2. Seek balance. With the length of the day and night being equal, notice areas of your life that need to be equalized. Make sure you have enough work and play as well as energy and rest.

3. Come to family yoga. Yoga is an excellent way to energize and equalize. Our Spring Equinox event is outdoors at the stunning Palace of Fine Arts. We’ll do a special spring craft after class and this event supports Hamilton Families.

Enjoy the season! Utilize the natural energy of new life to spring onward and upward toward your dreams. It’s a great time to learn something new like how to be an IYK® Warrior too!

Yoga to Listen and Be Heard


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Okay, hear me out because it’s National Be Heard Day on March 7. Who knew? Now, we do! "The problem with communication is the illusion that it has been accomplished." —George Bernard Shaw

First of all, it’s take takes (at least) two to communicate: a listener and a speaker. There’s a lot to be said about what it means to feel heard and the skill of how to listen. Let’s break it down.

Active listening means getting out of your own head and trying to understand another person’s point of view. It is conscious process that requires presence and empathy.

Reflective listening is when the listener repeats what the speaker said to ensure what they heard and understood correctly like placing an order and having it reflected back to you.

Discriminative listening is when we hear, interpret or derive meaning from what is being said and how it is said - maybe even how it’s not being said because it’s true that communication is 55% is nonverbal, 38% tone (hello sarcasm), and just 7% words.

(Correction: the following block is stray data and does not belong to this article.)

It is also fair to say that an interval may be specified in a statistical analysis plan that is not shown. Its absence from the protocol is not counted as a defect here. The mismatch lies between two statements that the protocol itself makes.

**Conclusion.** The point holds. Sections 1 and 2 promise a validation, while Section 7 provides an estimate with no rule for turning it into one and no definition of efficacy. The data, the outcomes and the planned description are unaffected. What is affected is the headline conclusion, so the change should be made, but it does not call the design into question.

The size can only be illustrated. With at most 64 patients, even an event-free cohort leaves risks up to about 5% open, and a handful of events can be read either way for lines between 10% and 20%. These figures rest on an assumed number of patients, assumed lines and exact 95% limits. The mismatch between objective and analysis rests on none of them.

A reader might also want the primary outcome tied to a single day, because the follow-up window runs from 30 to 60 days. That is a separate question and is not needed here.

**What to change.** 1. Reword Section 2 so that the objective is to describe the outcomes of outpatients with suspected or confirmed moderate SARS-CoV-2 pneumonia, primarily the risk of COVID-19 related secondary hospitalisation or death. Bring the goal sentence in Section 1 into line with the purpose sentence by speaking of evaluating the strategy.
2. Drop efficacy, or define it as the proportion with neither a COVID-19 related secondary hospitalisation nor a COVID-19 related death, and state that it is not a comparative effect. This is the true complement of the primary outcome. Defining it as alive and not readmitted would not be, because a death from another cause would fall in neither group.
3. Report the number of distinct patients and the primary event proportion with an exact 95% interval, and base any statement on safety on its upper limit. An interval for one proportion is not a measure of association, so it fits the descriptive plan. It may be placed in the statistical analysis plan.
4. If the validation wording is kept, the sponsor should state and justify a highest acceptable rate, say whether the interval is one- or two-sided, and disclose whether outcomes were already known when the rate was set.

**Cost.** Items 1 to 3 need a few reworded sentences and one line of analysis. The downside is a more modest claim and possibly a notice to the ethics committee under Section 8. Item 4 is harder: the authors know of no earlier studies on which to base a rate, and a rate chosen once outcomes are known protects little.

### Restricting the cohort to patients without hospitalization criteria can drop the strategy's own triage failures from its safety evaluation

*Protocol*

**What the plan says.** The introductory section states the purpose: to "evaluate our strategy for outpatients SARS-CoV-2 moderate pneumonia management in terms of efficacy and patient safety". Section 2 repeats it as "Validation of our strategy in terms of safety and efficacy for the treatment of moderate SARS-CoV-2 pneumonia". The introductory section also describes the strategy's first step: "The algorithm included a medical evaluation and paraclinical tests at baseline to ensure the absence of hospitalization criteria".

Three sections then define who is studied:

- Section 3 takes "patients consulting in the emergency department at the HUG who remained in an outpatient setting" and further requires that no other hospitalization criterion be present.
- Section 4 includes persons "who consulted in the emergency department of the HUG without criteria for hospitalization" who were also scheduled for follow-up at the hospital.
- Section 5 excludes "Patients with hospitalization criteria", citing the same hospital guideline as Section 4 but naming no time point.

Selective listing is ONLY hearing what we want to hear and disregarding the rest. It’s incomplete listening and leads to misunderstanding and misinformation.

Evaluative listening is when the listener makes a judgment about what is being said. How often does this happen - especially with our kids? A lot.

Active and reflective listening are the best ways to be heard and understood along with inquiry when unclear. Asking for clarification helps ensure complete understanding so that we don’t get lost in translation.

Yoga makes you a better listener. When you pay attention and listen to your body, you can receive information and respond more effectively. Listening to your instincts and intuition sharpen with the practice.

Tune in to you and those around you. Try a class with your child or get training in your area. Remember listening is an act of love.

Teen Mental Health Wellness Day Yoga Works


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March 2 is World Teen Mental Wellness Day and there’s lots to talk about like…poor mental health is a problem for adolescents. Results from the CDC's 2021 Youth Risk Behavior Survey show startling trends.

Fifty. Seven. Percent.

  • Nearly 3 in 5 teen girls (57%) said they felt "persistently sad or hopeless." That's the highest rate in a decade.
  • And 30% said they have seriously considered dying by suicide — a 60% jump from a decade ago. Almost 70% of LGBTQIA+ students felt the same. The stats are worse for students of color.